A suitable control unit 130 for operating the FIG. 1 cage-culture turbidostat design is illustrated in FIG. 2. In the control unit, a pulse generator 100 delivers square-pulsed light from light emitting diode 101 which passes through the growth chamber of the culture vessel 110. Transmitted light is detected by a light sensitive transistor 102, the signal is amplified by variable amplifier 103 and noise is removed by the synchronous rectifier 105 and active filter 104. After passing through the low-pass filter 106, the signal is compared with a pre-set voltage by a comparator 107. When this signal falls below the pre-set value, the dilution or harvest pump 135 is actuated and the population of organisms in the culture vessel 110 is reduced. Digital integrator 109 sums the length of time that the dilution system is operated, and this information is memorialized by the recorder 111.
The control unit also supplies the power 108 for agitating the contents of culture vessel 110 including a magnetic stirrer having stirrer motor 112 and speed control 113. Finally, the control unit controls the operation of the flow control or reversing valve 115 used to alternate the flow of fresh nutrient medium through the first and second conduits 11 and 12 in the FIG. 1 embodiment via reversal timer 114.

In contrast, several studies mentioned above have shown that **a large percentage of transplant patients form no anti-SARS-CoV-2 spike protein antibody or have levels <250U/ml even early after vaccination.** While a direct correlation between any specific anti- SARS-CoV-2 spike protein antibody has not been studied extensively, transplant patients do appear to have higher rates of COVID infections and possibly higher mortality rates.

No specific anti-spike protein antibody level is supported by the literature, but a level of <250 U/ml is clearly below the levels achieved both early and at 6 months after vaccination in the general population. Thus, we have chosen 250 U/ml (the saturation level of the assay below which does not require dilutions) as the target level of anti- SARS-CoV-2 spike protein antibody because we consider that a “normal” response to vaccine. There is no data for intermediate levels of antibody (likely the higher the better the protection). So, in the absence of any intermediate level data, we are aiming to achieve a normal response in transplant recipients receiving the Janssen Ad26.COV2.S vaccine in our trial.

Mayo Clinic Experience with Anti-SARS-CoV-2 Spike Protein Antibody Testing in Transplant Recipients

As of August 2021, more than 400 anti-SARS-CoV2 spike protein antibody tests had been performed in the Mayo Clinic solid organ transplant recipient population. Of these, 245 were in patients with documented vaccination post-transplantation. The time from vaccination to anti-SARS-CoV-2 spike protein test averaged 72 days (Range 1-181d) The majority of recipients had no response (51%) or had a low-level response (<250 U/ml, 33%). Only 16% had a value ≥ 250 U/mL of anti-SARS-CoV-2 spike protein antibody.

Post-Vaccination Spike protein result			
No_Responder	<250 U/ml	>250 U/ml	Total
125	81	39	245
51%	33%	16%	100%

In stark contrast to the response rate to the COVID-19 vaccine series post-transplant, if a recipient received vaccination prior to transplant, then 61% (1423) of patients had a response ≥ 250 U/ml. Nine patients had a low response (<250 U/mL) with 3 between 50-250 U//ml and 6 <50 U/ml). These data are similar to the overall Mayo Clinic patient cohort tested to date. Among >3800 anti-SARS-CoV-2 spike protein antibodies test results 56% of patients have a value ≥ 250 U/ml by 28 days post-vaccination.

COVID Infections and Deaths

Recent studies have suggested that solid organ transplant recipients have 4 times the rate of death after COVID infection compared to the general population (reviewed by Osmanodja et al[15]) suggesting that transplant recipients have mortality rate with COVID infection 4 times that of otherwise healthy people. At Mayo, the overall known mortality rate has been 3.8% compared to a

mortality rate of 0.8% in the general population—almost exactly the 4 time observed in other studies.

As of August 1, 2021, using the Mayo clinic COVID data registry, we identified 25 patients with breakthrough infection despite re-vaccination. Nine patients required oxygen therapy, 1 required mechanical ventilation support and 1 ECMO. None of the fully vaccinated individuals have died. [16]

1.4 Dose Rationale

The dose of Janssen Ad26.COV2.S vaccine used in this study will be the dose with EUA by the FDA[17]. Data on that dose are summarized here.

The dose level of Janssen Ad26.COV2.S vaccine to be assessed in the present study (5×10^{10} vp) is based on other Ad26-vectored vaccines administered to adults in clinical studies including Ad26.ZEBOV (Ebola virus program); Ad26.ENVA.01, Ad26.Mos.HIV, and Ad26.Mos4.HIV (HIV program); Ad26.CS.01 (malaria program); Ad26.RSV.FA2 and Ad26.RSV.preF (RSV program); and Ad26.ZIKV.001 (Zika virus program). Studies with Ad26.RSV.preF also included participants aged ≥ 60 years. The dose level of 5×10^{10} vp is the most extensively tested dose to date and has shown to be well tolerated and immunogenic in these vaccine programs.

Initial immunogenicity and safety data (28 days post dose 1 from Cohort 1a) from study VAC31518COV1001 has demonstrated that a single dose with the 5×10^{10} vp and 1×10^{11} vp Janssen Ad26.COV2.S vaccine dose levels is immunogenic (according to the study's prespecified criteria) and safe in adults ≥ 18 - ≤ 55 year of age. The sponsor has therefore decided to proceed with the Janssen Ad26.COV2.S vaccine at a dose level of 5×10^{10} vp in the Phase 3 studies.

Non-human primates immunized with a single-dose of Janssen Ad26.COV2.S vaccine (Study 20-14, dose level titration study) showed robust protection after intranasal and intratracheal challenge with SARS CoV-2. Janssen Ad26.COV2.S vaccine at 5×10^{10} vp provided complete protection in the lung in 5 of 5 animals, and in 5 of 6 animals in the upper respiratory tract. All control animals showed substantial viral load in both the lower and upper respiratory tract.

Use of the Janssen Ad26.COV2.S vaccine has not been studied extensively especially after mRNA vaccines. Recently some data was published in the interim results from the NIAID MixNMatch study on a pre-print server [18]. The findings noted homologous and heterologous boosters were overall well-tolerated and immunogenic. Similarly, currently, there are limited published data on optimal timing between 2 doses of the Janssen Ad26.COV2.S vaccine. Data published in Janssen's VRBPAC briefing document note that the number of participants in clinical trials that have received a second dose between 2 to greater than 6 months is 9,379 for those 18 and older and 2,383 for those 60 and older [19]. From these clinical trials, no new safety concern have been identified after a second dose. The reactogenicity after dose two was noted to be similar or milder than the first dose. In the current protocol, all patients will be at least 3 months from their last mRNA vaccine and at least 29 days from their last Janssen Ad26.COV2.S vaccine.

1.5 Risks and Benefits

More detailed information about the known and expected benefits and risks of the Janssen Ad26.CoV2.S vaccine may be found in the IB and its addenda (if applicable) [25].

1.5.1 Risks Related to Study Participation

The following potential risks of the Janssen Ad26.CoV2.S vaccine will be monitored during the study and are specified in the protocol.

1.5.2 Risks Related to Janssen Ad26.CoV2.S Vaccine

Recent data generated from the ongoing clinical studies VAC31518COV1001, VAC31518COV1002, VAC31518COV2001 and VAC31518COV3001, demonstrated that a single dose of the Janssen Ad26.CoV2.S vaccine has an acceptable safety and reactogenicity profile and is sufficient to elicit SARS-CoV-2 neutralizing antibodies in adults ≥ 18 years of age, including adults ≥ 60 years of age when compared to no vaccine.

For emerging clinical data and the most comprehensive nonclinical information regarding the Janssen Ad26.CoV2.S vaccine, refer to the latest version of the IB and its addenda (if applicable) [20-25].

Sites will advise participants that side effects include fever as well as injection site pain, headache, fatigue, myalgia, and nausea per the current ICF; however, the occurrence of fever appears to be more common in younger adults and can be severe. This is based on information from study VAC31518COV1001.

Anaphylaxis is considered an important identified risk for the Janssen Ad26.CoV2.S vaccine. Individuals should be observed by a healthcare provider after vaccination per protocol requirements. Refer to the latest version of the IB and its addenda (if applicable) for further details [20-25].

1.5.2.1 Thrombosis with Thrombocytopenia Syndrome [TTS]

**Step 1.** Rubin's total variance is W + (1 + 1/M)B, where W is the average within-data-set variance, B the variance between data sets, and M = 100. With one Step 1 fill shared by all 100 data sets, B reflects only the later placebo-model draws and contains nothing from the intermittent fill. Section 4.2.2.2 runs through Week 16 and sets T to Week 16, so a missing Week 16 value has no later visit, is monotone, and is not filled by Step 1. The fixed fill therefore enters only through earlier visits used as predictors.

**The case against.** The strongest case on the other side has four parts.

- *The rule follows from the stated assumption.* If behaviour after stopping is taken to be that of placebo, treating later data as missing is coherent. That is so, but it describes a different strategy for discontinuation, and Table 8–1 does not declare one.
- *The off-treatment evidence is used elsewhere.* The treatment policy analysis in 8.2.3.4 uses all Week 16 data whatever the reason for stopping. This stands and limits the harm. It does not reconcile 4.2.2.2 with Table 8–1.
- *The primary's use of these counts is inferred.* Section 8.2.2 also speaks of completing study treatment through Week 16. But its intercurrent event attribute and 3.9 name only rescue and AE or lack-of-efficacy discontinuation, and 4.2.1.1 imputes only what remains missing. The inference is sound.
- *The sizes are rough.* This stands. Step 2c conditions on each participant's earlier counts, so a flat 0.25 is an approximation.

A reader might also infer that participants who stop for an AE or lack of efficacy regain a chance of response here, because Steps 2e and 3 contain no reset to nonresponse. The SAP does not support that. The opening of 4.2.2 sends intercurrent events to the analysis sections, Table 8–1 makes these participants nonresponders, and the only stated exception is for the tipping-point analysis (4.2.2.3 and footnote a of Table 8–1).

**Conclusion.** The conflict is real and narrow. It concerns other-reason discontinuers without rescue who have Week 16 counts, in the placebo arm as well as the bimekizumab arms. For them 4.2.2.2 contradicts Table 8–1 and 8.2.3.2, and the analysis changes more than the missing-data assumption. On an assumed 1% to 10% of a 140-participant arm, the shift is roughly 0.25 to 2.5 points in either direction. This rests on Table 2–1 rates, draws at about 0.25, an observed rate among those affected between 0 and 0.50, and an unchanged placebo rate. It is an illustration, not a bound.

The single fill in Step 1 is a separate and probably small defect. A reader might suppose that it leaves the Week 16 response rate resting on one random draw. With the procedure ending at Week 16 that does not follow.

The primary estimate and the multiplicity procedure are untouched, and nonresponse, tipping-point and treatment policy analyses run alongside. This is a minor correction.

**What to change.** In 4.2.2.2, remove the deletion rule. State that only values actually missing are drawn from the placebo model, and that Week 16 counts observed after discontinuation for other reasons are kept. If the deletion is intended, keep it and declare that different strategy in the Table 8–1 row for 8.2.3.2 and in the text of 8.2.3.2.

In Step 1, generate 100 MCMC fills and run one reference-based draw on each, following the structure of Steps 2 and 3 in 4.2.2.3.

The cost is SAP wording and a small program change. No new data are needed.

As noted, the present invention broadly includes all methods for effectively holding an organism population density constant in a caged culture and is not limited only to the measurement of turbidity using suitable light sensors. Included within such controls are pH and carbon dioxide measurement techniques well recognized by those skilled in this art. When pH is used to maintain a constant organism population in the growth chamber, the concentration of organisms in the growth chamber is controlled through the buffering capacity of the nutrient medium or by the difference between the initial pH of the nutrient medium and the pre-set control value for the culture vessel. In aerobic systems, a carbon dioxide analyzer can be used as the monitor for controlling organism population in the growth chamber. The rate of carbon dioxide production by a growing culture is proportional to the culture's population density. Thus, by regulating the flow of oxygenation gas to the culture vessel and accurately measuring the carbon dioxide concentration of the effluent respiration gas, it is possible to regulate the rate of dilution. Obviously, other characteristics of the caged culture, such as the production of various metabolites and products, may be monitored and used to regulate the organism population. The means for controlling the population density of the culture organism is actuated whenever the organism concentration increases above a pre-set value. As organisms are removed from the vessel either by positive dilution or by washout, the population begins to fall. Once the population density drops below the pre-set value, dilution is terminated.